Monday, November 24, 2008


In the wake of Bruce Lee's worldwide success came the x-rated violence of Sonny Chiba and more stateside exploitation of Asian action (e.g. Shogun Assassin). It seems there was only one low-brow attempt to cash-in on yakuza films (Schrader's The Yakuza don't count) : TATTOOED HIT MAN! That's Bunta Sugawara brandishing the smoking gun. The original film is the 1974 modern yakuza yarn Yamaguchi-gumi gaiden: Kyushu shinko-sakusen - a mouthfull of a title which as far as I can suss out is along the lines of 'Yamaguchi Gang tale: Invasion of Kyushu.' New Line dubbed it in English and re-named Bunta 'Bud.' It's available on VHS only but you can watch it widescreen on Netflix.The skinny from Patrick Macias is that New Line was actually trying to start a boom off of the Schrader penned film. Sydney Pollack is a respected director but his films were often wincingly trite and stylistically constipated. You'd hope a team of writers like Paul and Leonard Scrader (both deeply invested in yakuza-eiga) and Robert Towne would ensure a compelling film but my memory of it was ho-hum at best. Anyhow, New Line figured they'd go the easy route - what they sort of did with Sonny Chiba's Street Fighter - dub an existing movie in English. This time they got Jack Sholder (who would go on to direct The Hidden and Nightmare on Elm Street 2) to re-write and edit. Apparently they just ditched the whole last reel in which Kyushu is invade. What you do get is a transgressive caricature of a gangster potboiler. Those dubbed voices sound familiar. It's got to be same team that did Street Fighter. Does the guy doing Bunta actually talk like that or is he trying to sound Japanese? Or does he think this is a spaghetti western and he's playing a Mexican revolutionary? The original film itself was a cash-in on Fukasaku's 'true-document' masterpiece Battles Without Honor And Humanity, which is notorious for it's crude foul mouth characters. The dubbing is perfectly primed for the deuce with all the 'motherfuckers' and other insults worthy of a Dolemite game of the dozens. And the way this film looks now (slightly worn, replete with a few jumpy edits, etc.) is exactly what those guys tried to do with that grind house double movie. In essence it's an (unintentional) action comedy that features anarchic thugs, loose women, a VD gag (again, unintentional), misogyny, gunfights, moral bankruptcy, and barely a thread of plot. Nevertheless, most of the Netflix customers who commented gave it bad reviews...And following the previous video nostalgia post, this was released on VHS by Wizard Video.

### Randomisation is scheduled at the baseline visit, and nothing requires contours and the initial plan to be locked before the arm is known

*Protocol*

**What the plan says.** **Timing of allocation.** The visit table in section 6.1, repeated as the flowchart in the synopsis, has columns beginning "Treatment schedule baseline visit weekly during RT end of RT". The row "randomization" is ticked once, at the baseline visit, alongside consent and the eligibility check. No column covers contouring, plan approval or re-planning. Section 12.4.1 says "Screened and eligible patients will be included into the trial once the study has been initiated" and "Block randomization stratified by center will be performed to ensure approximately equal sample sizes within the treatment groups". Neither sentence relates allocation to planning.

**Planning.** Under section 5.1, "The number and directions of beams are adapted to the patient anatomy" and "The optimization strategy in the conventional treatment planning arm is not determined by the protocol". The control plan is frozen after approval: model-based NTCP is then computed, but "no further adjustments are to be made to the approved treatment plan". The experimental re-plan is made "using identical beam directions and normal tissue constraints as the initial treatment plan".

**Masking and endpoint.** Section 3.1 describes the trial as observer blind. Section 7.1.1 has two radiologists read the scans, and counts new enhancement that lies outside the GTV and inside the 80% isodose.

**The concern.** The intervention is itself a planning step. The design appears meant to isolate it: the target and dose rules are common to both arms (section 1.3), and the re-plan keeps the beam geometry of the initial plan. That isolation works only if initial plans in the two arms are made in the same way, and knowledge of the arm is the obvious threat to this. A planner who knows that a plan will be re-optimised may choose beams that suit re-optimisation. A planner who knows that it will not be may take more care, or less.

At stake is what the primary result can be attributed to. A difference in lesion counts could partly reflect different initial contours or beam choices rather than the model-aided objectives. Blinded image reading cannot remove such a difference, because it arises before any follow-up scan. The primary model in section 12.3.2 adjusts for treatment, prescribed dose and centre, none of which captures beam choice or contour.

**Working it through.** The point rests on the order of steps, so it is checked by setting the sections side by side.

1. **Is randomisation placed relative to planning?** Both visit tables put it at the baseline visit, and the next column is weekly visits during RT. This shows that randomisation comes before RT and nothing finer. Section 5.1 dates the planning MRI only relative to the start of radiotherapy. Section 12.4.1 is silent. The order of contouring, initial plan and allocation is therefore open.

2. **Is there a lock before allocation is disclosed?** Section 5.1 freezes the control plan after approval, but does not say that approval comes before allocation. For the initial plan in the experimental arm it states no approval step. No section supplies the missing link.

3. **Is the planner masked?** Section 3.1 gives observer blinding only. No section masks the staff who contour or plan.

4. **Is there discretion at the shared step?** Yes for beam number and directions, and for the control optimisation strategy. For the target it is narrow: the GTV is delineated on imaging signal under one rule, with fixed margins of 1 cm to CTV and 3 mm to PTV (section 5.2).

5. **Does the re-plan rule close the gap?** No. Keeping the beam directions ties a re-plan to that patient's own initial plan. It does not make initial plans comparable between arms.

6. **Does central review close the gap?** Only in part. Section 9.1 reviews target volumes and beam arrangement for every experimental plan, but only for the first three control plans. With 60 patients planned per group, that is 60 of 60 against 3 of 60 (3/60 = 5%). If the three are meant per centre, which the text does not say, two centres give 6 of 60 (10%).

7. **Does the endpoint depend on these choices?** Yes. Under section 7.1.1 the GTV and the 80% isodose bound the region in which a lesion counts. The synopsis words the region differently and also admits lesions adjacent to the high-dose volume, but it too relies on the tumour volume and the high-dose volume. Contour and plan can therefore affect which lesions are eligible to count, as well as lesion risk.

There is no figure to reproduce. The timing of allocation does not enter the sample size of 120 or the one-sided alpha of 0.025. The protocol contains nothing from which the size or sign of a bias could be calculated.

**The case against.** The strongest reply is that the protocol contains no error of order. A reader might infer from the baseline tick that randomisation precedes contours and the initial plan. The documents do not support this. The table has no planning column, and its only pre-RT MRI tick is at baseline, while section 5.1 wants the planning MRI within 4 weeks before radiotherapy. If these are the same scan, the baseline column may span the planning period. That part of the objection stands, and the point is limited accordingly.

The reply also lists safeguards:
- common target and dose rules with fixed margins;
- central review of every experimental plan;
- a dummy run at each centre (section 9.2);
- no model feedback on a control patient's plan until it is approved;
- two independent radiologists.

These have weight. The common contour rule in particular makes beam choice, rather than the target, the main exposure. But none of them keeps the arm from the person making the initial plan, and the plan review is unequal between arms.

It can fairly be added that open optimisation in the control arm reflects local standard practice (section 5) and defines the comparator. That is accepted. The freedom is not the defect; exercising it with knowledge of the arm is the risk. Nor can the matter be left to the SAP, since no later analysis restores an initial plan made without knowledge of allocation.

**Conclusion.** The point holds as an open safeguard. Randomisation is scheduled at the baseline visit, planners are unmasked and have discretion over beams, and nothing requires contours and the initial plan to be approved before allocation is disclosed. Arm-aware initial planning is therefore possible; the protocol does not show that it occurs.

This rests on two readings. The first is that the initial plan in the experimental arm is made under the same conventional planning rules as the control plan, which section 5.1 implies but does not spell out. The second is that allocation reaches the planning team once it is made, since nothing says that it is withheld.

Saturday, November 22, 2008


The stream of consciousness continues to flow. The previous post's reminiscence of film flotsam such as Firecracker brought back a flood of video rental memories. For instance, speaking of Firecracker, mention must be made of Raw Force, the zombie martial arts movie made in tandem with the former, also featuring the alluring Kesner in the cast alongside B-movie vet Cameron Mitchell (who might deserve his own post) and a bunch of kung fu no names. This one actually had TV commercials! This brings to mind a film that came out around the same time that never made it on video here and remains shrouded in obscurity, despite its incredible title: Karate Killers on Wheels. This was in New York area theaters circa 1980 or 82 and Joe Bob Briggs raved about it. Still, no one else seems to remember it and it doesn't seem easy to find. From what I've sussed out it's a violent biker~martial arts movie made in 1976 by none other than Shaw Brothers, also released as simply Killers on Wheels. The only sign of any video ever being available seems to be in German (sans subs). The Chinese title is "Wu Fa Wu Tian" which means something along the lines of "Totally Unlawful." Celestial Pictures, who now own the Shaw library, have it listed on their website. Wouldn't it be nice if some DVD distributor picks it up? Apparently it features actress Liu Hui Ru, who played 'Princess Dragon Mom' in the incredible Inframan. Back when Sneak Previews was still on channel 13 (public television) and Siskel and Ebert made snarky comments at each other, they did a great 'guilty pleasures' episode on which they featured Van Peebles seminal blaxploitation outcry Sweet Sweetback's Baadasssss Song and the Shaw Brothers cash-in on Ultraman, featuring Bruce Lee imitator Bruce Li (Ho Chung Dao) as the titular Inframan. Anyway, the advent of home video in the 80's was the first death knell for grindhouse exploitation pictures. A ripe catalog of juicy taboo-defying genre films made there way into homes. I remember looking at an early video catalog that featured provocative titles such as The 7 Brothers Meet Dracula and The Torture Chamber of Dr. Sadism. The avatars of distribution included major and indie labels, both mirroring the sleazy marketing tactics of exploitation days of yore. Paragon Video remains endearingly carved in the memory for their copious and diverse low-budget fare, big boxes and close to 15 minutes of lurid trailers on every tape. Titles included the gloriously shameless One Armed Executioner, about an Interpol agent on a Death Wish styled mission of vengeance; Lucio Fulci's gratuitously gory The Gates of Hell; Weird run-of-the-mill b-movie fare like Hotwire, a southern fried potboiler about car thieves. Check out this incredible online gallery of vintage VHS box art.